The state Tax Reform and Relief Task Force quietly sent its 20-page findings to Gov. Asa Hutchinson last week on how to restructure the Arkansas tax code. The full report includes 22 specific recommendations on how the state can basically dismantle and then reinvent Arkansas’ unwieldy tax system.
The panel began its work in March, with a goal of a $200 million net tax cut. Their work divided the tax code into smaller categories that allowed committee members to drill down into specific details and then submit proposals on tax regulation that can be further refined. The final step was voting on whether to include those proposals in the final report. (Link here for a PDF of the report.)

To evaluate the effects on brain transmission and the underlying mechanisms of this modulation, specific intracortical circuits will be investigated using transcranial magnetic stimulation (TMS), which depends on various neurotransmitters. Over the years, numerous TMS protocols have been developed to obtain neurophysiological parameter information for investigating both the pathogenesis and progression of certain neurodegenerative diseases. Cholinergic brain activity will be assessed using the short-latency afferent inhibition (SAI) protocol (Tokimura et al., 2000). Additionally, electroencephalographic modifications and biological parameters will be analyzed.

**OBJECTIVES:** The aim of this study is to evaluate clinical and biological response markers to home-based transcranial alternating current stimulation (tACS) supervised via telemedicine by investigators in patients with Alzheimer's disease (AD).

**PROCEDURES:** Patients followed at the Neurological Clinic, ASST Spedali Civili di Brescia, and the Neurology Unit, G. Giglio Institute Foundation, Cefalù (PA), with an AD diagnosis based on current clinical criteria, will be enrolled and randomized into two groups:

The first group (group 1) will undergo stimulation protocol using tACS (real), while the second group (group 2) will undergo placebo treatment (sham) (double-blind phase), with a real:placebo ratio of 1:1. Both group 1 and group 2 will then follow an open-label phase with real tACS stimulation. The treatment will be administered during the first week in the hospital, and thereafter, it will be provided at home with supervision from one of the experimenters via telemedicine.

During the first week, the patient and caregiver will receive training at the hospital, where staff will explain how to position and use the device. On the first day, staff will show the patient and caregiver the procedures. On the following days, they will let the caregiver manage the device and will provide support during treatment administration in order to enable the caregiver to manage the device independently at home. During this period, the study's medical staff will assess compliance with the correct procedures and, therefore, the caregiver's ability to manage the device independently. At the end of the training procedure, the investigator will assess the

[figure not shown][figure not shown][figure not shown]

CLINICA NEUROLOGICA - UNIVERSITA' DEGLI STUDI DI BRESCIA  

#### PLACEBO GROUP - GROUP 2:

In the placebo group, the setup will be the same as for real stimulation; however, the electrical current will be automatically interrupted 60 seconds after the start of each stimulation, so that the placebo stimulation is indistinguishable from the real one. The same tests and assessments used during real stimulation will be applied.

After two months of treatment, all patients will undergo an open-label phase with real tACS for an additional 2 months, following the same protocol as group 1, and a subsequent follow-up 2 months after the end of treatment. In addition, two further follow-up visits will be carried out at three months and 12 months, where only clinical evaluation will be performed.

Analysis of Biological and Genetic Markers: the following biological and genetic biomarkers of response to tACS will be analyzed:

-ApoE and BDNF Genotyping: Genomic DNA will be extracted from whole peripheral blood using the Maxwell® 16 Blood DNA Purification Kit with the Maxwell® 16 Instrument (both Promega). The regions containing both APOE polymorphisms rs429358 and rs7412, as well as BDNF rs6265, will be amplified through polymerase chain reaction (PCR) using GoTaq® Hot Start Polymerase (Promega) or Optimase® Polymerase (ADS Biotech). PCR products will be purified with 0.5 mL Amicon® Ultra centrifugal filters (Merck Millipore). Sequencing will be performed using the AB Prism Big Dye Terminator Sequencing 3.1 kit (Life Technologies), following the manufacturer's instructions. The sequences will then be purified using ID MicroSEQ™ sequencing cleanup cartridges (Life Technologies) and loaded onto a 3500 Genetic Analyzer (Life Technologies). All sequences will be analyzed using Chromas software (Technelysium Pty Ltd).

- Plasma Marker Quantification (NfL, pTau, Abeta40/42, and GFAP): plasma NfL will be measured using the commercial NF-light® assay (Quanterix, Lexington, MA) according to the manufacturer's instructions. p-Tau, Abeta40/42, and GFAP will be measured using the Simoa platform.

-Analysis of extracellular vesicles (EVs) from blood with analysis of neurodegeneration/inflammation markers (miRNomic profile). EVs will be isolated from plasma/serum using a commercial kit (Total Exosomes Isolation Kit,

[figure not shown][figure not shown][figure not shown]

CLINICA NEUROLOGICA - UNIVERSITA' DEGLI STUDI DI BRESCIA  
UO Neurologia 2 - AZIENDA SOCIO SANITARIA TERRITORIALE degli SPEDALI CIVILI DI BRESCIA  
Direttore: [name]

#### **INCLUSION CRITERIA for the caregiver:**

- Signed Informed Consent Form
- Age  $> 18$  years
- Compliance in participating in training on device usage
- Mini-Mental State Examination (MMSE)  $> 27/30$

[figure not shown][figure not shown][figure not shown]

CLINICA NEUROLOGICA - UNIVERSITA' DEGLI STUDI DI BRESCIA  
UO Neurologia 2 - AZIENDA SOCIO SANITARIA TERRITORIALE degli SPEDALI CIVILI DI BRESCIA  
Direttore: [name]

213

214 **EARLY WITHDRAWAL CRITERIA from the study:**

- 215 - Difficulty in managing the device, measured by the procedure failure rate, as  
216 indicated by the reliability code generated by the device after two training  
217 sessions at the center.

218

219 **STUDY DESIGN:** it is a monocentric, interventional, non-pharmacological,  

Some of the notable recommendations include lowering the individual and corporate income tax rates, getting rid of several sales tax exemptions, reviewing how remote sellers are taxed, and conducting regular reviews of all sales tax exemptions and spending. DFA estimates these reforms will cost nearly $400 million in tax cuts, with about $50 million in revenue increases. The panel will now begin proposing and discussing bill drafts for the 2019 legislative session that begins in January.
When the report was sent to the governor’s desk on Wednesday, Hutchinson expressed his gratitude for the work of the bicameral 16-person panel headed by his nephew, Sen. Jim Hendren, R-Sulphur Springs, and Rep. Lane Jean, R-Magnolia. He also signaled, as expected, there may be further tax cuts for higher earners ahead in the upcoming 92nd General Assembly.